But most important of all, is to remember that the materials  are not presented with the sole intention of having a child internalize a concept. This is not just a ‘different’ way of ‘teaching’. Their purpose is far greater than that … it is one of development. The materials satisfy a need of not just what is still to come but what is NOW! Through active involvement and freedom of choice, the child builds upon her ability to concentrate, self-direct and gain successive levels of independence.

But now I am digressing, let’s go back to the boy we spoke about earlier.

Looking at the paper on which he did the subtraction problems, I was struck by the neatness. There were no strokes and loops showing the borrowing and changing of quantities, like this:

Instead his paper looked like this:      826 , 251 , 450 , 622 , 368 , 274

                                                                  – 673 , 529, 046 , 241 , 111 , 647

                                                 _______________________________________________

                                                                     152 , 722 , 404 , 381 , 256 , 627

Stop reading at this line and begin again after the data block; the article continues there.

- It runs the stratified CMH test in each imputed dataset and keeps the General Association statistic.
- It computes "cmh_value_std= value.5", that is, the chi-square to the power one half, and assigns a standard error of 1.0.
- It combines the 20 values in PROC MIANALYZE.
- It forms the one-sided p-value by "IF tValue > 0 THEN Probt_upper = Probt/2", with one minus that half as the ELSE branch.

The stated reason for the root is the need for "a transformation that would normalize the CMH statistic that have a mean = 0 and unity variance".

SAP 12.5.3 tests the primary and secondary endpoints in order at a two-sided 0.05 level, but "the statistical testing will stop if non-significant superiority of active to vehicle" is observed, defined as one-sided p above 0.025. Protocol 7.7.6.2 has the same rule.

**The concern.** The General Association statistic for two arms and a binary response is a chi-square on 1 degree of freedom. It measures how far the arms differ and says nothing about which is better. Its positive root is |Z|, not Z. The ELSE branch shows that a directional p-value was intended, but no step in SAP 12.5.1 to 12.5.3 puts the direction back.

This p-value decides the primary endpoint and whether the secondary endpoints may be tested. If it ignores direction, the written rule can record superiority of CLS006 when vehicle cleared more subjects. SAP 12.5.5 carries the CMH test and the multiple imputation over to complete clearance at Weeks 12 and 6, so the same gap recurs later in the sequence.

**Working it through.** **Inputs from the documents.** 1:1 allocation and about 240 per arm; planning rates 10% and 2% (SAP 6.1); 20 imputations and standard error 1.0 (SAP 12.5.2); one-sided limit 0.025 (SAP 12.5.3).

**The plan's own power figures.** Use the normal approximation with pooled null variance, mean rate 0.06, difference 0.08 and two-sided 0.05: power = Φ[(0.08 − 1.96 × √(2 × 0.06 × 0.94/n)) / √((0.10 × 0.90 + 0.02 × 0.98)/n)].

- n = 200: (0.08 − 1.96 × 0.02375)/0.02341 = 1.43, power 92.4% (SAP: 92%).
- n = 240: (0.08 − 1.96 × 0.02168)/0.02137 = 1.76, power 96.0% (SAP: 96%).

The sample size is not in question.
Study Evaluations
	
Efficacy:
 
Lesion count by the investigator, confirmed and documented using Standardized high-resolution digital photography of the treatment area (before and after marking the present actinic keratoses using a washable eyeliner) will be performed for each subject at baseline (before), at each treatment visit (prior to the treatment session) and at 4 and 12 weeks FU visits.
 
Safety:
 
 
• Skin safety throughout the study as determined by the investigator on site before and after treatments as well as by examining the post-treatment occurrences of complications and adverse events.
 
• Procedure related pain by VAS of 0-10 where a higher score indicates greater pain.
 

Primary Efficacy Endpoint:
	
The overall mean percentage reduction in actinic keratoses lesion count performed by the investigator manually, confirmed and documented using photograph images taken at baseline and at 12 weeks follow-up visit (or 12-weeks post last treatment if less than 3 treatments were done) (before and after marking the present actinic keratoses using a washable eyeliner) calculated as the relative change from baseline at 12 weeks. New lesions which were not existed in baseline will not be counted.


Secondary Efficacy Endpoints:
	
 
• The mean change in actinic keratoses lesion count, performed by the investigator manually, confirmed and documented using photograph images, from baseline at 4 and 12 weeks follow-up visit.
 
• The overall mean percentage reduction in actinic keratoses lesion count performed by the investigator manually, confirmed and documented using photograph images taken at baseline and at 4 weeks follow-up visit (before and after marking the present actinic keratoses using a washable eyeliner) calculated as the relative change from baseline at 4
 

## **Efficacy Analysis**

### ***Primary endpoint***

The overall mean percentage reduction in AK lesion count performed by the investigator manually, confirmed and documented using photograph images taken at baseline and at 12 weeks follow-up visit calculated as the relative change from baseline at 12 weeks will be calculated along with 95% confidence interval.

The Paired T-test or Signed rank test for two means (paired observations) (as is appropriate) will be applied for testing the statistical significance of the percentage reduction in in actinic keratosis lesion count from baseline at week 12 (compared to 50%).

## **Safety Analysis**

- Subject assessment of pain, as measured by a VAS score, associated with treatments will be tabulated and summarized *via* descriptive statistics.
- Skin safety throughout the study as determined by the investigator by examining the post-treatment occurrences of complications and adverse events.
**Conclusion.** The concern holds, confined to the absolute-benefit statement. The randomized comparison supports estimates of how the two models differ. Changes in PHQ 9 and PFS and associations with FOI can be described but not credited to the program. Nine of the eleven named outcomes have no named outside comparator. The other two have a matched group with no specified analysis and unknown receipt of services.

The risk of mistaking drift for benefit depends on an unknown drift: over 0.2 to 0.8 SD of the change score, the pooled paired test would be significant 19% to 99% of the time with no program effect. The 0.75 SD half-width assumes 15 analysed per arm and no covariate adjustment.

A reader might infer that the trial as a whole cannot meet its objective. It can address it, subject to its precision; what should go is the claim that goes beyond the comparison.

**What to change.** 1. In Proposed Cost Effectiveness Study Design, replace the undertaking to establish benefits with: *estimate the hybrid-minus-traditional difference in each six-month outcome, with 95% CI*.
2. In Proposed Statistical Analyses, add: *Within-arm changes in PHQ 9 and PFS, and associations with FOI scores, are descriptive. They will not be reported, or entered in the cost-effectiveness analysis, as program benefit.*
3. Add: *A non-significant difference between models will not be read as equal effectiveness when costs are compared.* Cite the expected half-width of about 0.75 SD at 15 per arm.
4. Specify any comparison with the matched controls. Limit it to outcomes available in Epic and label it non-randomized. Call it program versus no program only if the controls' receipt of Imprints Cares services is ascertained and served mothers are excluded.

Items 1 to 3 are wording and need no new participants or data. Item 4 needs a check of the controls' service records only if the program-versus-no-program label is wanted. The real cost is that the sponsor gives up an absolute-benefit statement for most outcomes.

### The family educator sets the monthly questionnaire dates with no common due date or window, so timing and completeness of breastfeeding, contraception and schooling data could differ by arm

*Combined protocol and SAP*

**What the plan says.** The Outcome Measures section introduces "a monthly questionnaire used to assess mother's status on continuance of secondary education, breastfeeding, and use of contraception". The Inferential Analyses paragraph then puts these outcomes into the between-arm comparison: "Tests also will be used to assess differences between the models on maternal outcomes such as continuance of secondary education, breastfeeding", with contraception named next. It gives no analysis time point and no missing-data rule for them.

________________________________________________

And I remembered my school days.

If I had shown up with subtraction problems completed like the one above, the teacher would have assumed only one thing – that I had copied it from a friend. If it had been on a test, I would have been knee deep in trouble!

The very same thing that we are celebrating in this post, would have  been the source of ridicule and shame.

The boy deciding to convert his work into a flag brought to mind Montessori’s words. In one of her books she spoke about a child being anchored to his age. Though he might be working on something that we would consider beyond his years, when he goes out to play he is just like every other child his age.

The boy may subtract in ‘quadrillo’s’ but in the end he wants a flag! 🙂